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Perger prism

Perger-Prism beam path; the cemented plane is colored blue
Leica GEOVID 8×42 HD-B laser rangefinding "Perger–Porro prism system" binoculars that have a 14 mm (0.55 in) eyepiece/objective axis offset used by a hunter

A Perger prism or Perger–Porro prism system is a prism, that is used to invert (rotate by 180°) an image. The special feature of this prism is that, like a traditional double Porro prism system, it manages this with only four beam deflections and has neither a roof edge with the accompanying phase correction problems, a mirrored surface or an air gap. However, in contrast to the traditional double Porro prism, it leads to a significantly reduced eyepiece/objective axis offset. The reduced beam offset allows for slimmer, more straight binocular housings usually found in roof prism binoculars. Complicating production requirements make high-quality roof prism binoculars relatively costly to produce compared to in optical quality equivalent Porro prism or "Perger–Porro prism system" binoculars.[1][2][3]

Dr. Andreas Perger patented the inversion system in 2011, and it was initially used in the Geovid HD laser rangefinding binoculars (2013 third generation) from the manufacturer Leica. This manufacturer uses the "Perger–Porro prism system" designation for this binoculars line, which features curved (banana shaped) binocular barrels.[4][5][6]

Structure and functionality

The Perger prism consists of two glass prisms of different shapes that can be cemented together. The two prisms variant of the Porro Prisma of the second type (Porro–Abbe prism) served as a template for its design. In the next development steps, the cemented surface was first inclined in relation to the beam path. Then the first and last reflecting surfaces were tilted so that the beam has an angle of incidence that exceeds the 45° that is usual in a Porro prism. In this way, the axis offset could be reduced to about 70% of that in the Porro prism of the 2nd type, i.e., be reduced to about half of the value present in the Porro prism.[7]

Since the partial prisms are cemented, and the beam deflection is based entirely on the total reflection principle, there are no reflection losses within this reversal system. The roof prisms, which are widely used in binocular construction, lead to a loss of image quality due to diffraction effects at the roof edge and also require a phase correction coating.[8] These complications are avoided in the Perger prism.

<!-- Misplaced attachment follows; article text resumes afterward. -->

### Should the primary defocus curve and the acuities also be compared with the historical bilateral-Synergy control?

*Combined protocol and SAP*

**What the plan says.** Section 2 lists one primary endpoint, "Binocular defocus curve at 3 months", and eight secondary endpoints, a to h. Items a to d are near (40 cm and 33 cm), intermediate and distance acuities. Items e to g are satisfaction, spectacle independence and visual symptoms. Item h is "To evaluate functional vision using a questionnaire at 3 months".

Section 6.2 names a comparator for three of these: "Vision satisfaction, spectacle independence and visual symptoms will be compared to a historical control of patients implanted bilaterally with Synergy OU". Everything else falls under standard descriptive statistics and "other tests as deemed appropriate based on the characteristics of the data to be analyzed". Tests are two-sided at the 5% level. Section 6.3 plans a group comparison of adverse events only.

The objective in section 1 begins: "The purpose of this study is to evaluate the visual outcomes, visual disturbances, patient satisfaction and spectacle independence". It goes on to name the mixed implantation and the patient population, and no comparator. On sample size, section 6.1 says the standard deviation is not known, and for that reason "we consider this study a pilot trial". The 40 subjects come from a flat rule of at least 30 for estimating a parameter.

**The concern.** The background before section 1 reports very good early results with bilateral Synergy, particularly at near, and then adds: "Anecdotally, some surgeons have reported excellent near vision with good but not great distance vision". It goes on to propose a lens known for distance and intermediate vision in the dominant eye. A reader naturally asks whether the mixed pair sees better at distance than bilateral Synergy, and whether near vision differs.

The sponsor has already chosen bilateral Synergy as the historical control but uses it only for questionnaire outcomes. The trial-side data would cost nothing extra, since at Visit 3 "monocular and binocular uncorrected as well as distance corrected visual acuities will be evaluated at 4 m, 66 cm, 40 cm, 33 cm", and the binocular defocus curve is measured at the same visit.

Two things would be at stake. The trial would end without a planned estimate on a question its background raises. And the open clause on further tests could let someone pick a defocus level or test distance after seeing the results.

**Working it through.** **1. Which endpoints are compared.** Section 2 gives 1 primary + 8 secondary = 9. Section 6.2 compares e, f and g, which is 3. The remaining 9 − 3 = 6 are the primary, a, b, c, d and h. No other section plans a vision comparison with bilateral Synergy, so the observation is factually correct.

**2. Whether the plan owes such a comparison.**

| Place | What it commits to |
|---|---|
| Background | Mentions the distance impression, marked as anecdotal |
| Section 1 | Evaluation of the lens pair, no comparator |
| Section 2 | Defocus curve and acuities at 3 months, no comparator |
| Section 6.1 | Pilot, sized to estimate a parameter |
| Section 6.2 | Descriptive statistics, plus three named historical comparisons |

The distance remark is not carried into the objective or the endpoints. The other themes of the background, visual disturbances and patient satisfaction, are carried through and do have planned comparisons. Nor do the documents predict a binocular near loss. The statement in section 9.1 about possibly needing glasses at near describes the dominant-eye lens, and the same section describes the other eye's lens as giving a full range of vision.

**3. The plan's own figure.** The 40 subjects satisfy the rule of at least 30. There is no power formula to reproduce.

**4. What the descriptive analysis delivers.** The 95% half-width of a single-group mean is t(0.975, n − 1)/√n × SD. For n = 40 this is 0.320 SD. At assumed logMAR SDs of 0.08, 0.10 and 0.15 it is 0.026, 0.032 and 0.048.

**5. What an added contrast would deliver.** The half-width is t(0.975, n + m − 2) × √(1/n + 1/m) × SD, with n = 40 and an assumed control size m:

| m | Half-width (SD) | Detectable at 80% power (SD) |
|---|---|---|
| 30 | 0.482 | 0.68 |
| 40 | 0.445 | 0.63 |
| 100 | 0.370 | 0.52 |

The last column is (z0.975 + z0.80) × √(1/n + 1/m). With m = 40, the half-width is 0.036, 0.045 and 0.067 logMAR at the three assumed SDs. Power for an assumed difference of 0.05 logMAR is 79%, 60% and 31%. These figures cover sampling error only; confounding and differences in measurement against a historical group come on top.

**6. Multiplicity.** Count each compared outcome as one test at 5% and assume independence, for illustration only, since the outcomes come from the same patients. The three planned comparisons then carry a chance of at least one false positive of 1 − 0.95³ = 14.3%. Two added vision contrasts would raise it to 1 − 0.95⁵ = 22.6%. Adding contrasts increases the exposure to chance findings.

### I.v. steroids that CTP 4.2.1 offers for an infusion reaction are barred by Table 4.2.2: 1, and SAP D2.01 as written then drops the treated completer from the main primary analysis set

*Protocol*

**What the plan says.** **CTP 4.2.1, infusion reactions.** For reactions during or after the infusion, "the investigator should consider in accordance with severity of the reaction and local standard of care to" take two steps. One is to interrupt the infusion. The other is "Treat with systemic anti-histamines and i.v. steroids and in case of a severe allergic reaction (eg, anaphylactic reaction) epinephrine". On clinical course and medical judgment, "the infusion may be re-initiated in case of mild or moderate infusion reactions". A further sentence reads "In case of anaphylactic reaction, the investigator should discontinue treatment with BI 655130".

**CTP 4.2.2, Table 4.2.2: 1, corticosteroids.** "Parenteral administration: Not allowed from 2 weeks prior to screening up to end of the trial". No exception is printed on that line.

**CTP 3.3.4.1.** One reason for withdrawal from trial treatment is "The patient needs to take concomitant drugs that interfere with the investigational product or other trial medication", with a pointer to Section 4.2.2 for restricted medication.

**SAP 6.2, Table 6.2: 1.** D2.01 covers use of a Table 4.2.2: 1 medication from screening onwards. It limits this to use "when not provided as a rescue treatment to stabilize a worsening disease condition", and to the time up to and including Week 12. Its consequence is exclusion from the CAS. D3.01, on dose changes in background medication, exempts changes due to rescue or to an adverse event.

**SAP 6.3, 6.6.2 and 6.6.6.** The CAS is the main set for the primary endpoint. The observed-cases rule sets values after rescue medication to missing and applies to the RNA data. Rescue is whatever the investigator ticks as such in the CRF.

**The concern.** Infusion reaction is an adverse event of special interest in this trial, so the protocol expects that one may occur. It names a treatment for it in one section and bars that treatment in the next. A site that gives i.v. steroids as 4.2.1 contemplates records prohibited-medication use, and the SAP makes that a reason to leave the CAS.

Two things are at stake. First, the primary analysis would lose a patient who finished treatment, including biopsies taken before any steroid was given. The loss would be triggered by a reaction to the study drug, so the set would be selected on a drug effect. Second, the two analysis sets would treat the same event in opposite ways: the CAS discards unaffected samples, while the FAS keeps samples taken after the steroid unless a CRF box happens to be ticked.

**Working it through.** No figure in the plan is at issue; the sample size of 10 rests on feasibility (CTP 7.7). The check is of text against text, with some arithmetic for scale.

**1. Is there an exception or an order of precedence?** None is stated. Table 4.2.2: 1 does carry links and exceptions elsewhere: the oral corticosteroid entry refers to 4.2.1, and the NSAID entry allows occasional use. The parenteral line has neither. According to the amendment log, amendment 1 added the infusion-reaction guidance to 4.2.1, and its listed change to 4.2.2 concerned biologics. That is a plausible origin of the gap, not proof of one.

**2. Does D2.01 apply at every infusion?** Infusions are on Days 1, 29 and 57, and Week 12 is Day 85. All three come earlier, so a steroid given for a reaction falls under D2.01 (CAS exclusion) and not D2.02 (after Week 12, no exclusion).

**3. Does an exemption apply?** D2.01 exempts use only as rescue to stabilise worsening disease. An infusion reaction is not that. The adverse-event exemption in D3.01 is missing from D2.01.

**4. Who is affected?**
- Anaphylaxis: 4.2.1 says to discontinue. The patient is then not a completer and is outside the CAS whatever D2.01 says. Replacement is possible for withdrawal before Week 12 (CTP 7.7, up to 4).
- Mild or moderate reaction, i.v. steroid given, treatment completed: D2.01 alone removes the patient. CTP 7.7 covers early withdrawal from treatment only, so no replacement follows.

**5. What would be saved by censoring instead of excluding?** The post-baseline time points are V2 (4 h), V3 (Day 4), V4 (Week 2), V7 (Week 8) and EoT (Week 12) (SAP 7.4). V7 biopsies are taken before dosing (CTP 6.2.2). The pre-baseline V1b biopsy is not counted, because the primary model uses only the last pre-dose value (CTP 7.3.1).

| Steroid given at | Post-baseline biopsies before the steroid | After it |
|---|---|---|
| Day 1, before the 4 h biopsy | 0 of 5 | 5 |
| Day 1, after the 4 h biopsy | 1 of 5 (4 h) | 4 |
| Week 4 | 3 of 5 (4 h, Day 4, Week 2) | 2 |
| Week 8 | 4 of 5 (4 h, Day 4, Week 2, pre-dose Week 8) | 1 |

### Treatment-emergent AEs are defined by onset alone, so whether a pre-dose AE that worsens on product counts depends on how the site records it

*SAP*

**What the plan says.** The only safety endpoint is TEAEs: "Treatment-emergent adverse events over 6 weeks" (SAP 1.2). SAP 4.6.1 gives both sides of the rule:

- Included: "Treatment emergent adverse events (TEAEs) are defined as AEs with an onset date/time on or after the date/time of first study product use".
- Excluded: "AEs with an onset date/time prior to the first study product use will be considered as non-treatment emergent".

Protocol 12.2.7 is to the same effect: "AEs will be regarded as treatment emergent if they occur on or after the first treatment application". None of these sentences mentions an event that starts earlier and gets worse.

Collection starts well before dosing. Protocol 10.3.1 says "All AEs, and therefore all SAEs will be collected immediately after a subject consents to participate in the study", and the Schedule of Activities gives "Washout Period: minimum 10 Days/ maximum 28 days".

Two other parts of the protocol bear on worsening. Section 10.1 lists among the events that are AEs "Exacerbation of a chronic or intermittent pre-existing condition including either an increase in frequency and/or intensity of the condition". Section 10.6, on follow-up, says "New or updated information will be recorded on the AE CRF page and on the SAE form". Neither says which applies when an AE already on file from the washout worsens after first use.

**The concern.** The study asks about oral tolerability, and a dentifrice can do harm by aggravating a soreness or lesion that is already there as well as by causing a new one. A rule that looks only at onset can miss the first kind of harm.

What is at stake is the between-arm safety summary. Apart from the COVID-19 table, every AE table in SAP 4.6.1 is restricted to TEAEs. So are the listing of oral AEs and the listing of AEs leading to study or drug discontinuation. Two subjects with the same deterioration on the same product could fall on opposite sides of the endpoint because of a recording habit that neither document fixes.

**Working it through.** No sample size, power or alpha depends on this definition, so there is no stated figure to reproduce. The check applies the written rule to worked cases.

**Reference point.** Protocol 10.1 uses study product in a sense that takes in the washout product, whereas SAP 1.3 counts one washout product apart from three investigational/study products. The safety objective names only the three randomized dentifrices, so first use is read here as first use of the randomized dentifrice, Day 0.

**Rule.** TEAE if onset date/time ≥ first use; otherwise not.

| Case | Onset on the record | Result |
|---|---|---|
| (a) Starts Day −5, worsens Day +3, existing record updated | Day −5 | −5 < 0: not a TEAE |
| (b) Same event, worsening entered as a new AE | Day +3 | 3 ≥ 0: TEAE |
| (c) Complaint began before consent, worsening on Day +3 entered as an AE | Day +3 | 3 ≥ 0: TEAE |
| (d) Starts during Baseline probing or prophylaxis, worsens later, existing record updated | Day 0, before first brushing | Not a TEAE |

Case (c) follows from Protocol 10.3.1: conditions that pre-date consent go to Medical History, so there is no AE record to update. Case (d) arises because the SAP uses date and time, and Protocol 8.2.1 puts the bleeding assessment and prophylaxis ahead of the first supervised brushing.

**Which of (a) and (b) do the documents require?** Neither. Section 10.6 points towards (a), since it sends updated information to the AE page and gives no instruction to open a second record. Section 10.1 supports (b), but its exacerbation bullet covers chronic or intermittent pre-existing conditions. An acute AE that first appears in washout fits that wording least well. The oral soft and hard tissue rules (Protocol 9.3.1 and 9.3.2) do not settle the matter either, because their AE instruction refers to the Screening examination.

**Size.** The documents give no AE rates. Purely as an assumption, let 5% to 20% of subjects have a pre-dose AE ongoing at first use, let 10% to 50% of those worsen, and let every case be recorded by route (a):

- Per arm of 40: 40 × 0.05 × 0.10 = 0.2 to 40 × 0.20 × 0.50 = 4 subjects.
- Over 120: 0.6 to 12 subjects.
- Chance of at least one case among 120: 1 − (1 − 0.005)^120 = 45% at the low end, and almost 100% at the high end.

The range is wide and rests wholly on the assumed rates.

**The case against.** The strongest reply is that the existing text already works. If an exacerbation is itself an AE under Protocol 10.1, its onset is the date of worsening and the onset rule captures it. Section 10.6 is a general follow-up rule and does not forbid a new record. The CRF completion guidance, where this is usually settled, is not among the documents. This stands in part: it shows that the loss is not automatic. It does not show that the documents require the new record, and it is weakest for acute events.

The prism is not dispersive since light enters and exits the prism only at normal incidence. Since the light is reflected an even number of times by the Perger–Porro prism system, the image's handedness is not changed.

According to the patent, the Perger–Porro optical system does not lead to any significant impairment compared to the traditional double Porro system, but only to a slight reduction in brightness to the edge of the field of view (vignetting).[9] The manufacturer who commercially offers this optical system in binoculars claims good brightness and a light transmission of over 90 percent in its 2020 models.[10]

Another advantage of the Perger prism is that the inclined position of the cemented surface to the optical axis can be used to couple in a measuring beam or a display, which enables the use of this type of prism in binoculars with integrated range finders.[11] For this purpose, the cemented surface is provided with an dichroic coating that is matched to the wavelengths of the measuring beam and the display in such a way that just the color of the display will reflect back into the eye of the user.

Commercial market share in binoculars

Since its invention, the patented Perger prism optical design found commercial application on a small scale in some Leica binoculars.[12] The anticipated expiration of the patent term is in 2031.[13]

References

  1. ^ Thompson, Robert Bruce; Thompson, Barbara Fritchman (2005-06-24). Astronomy Hacks, chapter 1, page 34. "O'Reilly Media, Inc.". ISBN 9780596100605. Retrieved 2009-11-03.
  2. ^ Why do the best roof-prism binoculars need a phase-correction coating?
  3. ^ Binocular Optics and Mechanics Chapter from Binocular Astronomy by Stephen Tonkin
  4. ^ European Patent EP2463692A1 Prism
  5. ^ Leica Geovid The perfected symbiosis of viewing and distance measurement
  6. ^ Leica Geovid 8×42 HD-R (Typ 402)
  7. ^ H. Merlitz: Hand-held binoculars: function, performance, selection. Verlag Europa-Lehrmittel, 2013, ISBN 978-3-8085-5774-7, p. 42.
  8. ^ A. Weyrauch, B. Dörband: P-Coating: Improved imaging in binoculars through phase-corrected roof prisms. In: Deutsche Optikerzeitung. No. 4, 1988
  9. ^ EP2463692B1 European Patent Office
  10. ^ Leica Geovid brightness and light transmission claims
  11. ^ European Patent EP2463692A1 Prism
  12. ^ Binoculars dealer summary, showing ten listed Porro-Perger prism designs and 1,006 binoculars that use other optical designs in May 2022
  13. ^ EP2463692B1 European Patent Office
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Perger prism
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